[Code Execution] – preg_replace() PHP Function Exploitation

Today we’re gonna exploit one of the most popular PHP function i.e. preg_replace() which is used by many developers and can further lead to a Code Execution vulnerability.

The preg_replace() function operates just like POSIX function ereg_replace(), except that regular expressions can be used in the pattern and replacement input parameters.

Here, we’ve a simple vulnerable code:

$abc = ‘Wow, Thank you Yeahhub’;
echo preg_replace($_GET[‘replace’], $_GET[‘with’], $abc);

This code will take a user input and replace whatever it matches with string. So if we were to call preg.php?replace=/you/i&with=you so much, the script would perform a case-insensitive regex search (with i modifier) and echo something as shown below:

Read More: About pattern modifiers

As you can see, we successfully replaced the you string with you so much. Now for further exploitation, you need to replace the modifier with modifier which will cause PHP to execute the result of preg_replace() operation as PHP code.

To exploit the above code, the attacker has to pass some PHP code to execute, generate a regular expression which replaces some string with the code with modifier as shown below:

Exploit Code: preg.php?replace=/you/e&with=phpinfo();

As you can see that, the complete command output is displayed in screen with just modifier and similarly you can also call system() function followed by the string with the match replaced with the last line of output as shown below:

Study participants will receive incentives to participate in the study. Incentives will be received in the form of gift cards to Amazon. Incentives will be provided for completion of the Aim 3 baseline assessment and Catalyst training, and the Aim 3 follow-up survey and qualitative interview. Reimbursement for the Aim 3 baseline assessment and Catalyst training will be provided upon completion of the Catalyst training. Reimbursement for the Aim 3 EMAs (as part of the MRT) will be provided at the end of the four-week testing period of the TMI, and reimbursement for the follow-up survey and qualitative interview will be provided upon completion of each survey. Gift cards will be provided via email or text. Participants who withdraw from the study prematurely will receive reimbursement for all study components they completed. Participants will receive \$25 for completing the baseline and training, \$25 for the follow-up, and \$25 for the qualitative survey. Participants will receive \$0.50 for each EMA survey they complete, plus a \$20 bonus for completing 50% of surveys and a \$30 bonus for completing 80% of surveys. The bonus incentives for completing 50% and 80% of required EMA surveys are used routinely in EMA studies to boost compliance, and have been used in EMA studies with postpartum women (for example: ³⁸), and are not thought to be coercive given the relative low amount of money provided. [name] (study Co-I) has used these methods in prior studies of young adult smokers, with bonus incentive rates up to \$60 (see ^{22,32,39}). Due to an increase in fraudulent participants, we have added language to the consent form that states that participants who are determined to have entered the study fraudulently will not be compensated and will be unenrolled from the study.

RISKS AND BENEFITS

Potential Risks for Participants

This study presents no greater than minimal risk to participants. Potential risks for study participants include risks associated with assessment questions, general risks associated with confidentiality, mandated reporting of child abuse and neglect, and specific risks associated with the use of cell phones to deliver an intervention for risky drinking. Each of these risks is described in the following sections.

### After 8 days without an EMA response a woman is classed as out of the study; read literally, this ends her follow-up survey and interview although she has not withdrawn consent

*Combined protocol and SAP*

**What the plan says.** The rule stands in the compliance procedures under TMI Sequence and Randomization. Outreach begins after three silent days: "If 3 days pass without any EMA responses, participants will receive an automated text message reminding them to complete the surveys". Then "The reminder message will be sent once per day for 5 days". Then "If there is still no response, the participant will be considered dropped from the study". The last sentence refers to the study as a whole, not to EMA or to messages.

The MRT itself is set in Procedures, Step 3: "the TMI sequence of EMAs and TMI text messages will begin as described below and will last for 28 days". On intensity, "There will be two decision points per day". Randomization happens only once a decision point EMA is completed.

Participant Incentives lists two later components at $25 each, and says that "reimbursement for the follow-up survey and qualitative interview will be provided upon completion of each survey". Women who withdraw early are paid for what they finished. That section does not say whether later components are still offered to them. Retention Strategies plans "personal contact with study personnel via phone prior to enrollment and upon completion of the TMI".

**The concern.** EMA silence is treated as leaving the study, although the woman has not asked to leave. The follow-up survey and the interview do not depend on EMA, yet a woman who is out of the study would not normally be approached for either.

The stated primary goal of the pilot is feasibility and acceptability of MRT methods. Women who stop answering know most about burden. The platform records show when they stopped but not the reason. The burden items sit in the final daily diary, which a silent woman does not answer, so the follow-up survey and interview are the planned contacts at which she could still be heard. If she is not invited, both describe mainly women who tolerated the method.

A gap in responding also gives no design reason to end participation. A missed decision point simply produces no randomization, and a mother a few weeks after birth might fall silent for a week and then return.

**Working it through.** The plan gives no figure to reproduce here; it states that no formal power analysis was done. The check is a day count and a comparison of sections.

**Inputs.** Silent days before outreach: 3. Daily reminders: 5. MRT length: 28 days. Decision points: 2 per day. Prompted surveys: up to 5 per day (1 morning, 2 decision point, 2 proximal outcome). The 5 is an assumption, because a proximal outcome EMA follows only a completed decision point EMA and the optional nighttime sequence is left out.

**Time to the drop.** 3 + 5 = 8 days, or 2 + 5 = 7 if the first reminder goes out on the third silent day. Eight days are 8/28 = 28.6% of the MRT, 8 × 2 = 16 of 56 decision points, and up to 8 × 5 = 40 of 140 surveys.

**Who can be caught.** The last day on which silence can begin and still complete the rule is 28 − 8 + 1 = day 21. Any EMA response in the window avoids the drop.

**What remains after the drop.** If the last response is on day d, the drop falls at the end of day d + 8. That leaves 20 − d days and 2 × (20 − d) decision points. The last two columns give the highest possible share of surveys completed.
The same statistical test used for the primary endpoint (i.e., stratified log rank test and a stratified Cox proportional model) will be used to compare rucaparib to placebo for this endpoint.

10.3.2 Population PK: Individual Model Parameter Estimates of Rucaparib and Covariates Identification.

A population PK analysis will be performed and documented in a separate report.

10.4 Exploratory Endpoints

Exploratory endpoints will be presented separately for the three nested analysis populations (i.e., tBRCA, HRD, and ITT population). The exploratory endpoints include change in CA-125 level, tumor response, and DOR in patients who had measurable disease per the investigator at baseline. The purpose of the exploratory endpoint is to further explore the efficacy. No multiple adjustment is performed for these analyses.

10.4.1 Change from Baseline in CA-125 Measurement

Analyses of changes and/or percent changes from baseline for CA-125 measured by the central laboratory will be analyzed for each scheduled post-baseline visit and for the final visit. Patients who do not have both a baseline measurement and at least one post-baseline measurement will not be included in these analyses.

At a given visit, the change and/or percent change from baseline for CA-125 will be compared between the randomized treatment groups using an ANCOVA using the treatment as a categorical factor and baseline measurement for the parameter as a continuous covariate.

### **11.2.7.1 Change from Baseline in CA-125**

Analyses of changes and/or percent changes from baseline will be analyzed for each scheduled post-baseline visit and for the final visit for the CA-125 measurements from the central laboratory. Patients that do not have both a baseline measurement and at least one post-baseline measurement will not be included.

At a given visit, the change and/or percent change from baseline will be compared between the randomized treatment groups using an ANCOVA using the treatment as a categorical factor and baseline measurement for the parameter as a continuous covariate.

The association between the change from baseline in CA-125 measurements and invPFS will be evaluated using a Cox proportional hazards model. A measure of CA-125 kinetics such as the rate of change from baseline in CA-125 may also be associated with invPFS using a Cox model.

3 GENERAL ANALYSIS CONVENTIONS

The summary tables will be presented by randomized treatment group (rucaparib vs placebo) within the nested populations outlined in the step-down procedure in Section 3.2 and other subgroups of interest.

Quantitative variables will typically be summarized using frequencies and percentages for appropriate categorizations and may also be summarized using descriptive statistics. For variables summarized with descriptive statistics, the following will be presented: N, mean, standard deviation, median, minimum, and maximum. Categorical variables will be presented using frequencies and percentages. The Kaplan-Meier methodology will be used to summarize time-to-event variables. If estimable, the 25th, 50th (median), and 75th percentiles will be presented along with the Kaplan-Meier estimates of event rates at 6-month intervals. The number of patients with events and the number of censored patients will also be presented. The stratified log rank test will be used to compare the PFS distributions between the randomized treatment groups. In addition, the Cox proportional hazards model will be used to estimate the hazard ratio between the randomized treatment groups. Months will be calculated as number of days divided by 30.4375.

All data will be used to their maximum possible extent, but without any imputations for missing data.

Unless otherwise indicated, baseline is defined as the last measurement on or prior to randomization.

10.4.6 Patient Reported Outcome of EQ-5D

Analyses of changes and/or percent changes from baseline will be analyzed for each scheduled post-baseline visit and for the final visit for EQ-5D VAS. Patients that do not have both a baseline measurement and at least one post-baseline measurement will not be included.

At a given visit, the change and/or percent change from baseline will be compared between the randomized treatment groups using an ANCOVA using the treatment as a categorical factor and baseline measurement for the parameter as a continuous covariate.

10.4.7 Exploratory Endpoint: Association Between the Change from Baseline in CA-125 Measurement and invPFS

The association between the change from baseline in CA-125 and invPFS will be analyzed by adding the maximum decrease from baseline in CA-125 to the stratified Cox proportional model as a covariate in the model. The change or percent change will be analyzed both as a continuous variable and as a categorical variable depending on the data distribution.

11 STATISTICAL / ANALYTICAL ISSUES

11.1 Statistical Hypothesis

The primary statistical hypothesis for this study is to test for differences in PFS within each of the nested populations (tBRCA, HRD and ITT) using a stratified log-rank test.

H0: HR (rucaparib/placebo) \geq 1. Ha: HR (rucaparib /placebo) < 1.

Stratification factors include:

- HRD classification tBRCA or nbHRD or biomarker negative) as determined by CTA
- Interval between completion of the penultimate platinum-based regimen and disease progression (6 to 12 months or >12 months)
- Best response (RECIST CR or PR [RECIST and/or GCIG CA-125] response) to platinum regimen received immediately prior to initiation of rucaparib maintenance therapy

In later versions of PHP (PHP >= 5.5.0), this has been completely depreciated because of insecure nature but there are still so many web servers who are still using older version of PHP (5.2 or 5.3).

Prevention – 

PHP provides a handy function named as preg_quote() which will quote all nasty characters in the input string and prevent this code execution vulnerability.

$abc = ‘Wow, Thank you Yeahhub’;
echo preg_replace(‘#’ . preg_quote($_GET[‘replace’], ‘#’) . ‘#’, $_GET[‘with’], $abc);

Using the above function i.e. preg_quote() renders all the  regex characters, so if you need to allow some access to use regular expressions, you’ll need to escape your delimitation character by hand.

Ultimately the use of such a function is always going to be a problem. Instead we should be using functions which allow us to specify the search strings and replacement strings as separate parameters, removing control from the attacker.

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